I was very fortunate to have started my career in a well-managed American global enterprise in the 1990s, with a proper career development plan for young employees ahead of its time. Other than managing its business by geographic markets, the company grouped its revenue sources under three major business divisions, a common practice in many large FT-500 companies.
As part of my development plan, I was relocated from one geography to another, and from one division to another, and I thoroughly enjoyed it. However, I remember one day, just feeling it was not quite right. I didn’t quite understand why I was working in the “XYZ division” within the company. Was I in a “company,” or did I belong to a “division”? The word “company” is from the Latin word “companio” – i.e., one who eats bread with you. While the word “division” is from the Latin word “divisionem” – i.e., an act of separating into parts, portions, or shares; a part separated or distinguished from the rest; state of being at variance in sentiment or interest? To me, it sounded like an oxymoron, and I struggled at the thoughts of exactly what it meant, and feeling awkward each time I had to state I was from the “XYZ division.”
I wondered how one could achieve a united company goal while managing a business structure with multiple divisions, but I was young and novice; hence I did not raise my issue with my managers.
Now, slightly more seasoned, I begin to understand how this can work, and in fact, it is how it works in our societies. One may have heard of the inter-collegiate rivalries. The most famous of it will likely be the annual Boat Race rivalry between the Universities of Oxford and Cambridge. While one may think Oxford is better known for humanities and politics, and Cambridge for sciences and engineering, these two oldest universities in England, collectively known as Oxbridge, are known to produce prominent leaders.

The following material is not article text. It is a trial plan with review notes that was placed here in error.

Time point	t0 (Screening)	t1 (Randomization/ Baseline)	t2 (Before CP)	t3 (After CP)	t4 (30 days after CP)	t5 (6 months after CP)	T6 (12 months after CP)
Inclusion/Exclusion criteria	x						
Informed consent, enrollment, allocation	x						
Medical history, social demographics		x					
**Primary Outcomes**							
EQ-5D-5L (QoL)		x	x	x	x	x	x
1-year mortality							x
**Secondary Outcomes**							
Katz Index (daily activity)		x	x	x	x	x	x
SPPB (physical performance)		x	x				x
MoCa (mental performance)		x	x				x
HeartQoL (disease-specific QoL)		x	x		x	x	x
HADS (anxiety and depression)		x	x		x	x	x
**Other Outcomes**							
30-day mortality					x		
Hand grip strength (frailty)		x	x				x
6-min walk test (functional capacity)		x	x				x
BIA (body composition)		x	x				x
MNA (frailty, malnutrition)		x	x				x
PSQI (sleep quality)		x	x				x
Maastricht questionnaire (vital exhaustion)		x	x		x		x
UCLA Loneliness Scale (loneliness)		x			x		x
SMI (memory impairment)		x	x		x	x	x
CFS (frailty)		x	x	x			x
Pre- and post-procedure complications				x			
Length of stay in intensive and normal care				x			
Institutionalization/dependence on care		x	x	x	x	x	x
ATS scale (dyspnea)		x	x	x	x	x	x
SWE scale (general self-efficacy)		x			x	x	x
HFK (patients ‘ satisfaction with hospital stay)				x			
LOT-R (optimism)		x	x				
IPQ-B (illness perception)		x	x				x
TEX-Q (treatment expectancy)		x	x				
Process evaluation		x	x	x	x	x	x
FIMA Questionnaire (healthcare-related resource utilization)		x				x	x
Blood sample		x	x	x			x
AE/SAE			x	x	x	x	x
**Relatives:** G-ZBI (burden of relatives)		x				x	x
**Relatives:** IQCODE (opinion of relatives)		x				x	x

In London, my college’s mascot, Reggie, the lion, has been kidnapped many times by students from rival colleges and sustained numerous injuries. Gladly Reggie survived. In China, a similar rivalry also exists between the two top education institutions – Beijing (北大) and Tsinghua (清华), and not mentioning amongst the Ivy-leagues and the closely watched college basketball and football games in the USA.
Competitions, intercollegiate rivalries form a part of our education system. These include healthy sports, passionate debates, pranks, games, etc. While these youths may represent different camps, they share a common goal: the vision of achieving excellence in the competition. If you are an excellent athlete like the Olympians, you have the same purpose as your peers, that is to perform at one’s best as we compete.
Competitions and differences are good only if we can find a common shared purpose. It has driven humans to the epitome of excellence, which gave rise to great inventions that have changed the world and how we live.
It is important for us to look around at our workplaces and communities. Instead of dealing with differences, perhaps it is more important to focus on finding the common goals. As leaders, finding that and successfully communicating it will be the holy grail to propel organisations to the next level of success, especially in a cross-cultural and diverse team.
As a side note, though, I am now less perturbed about naming business units as “divisions,” I think I will still prefer to choose a different term if I had a say. What about you?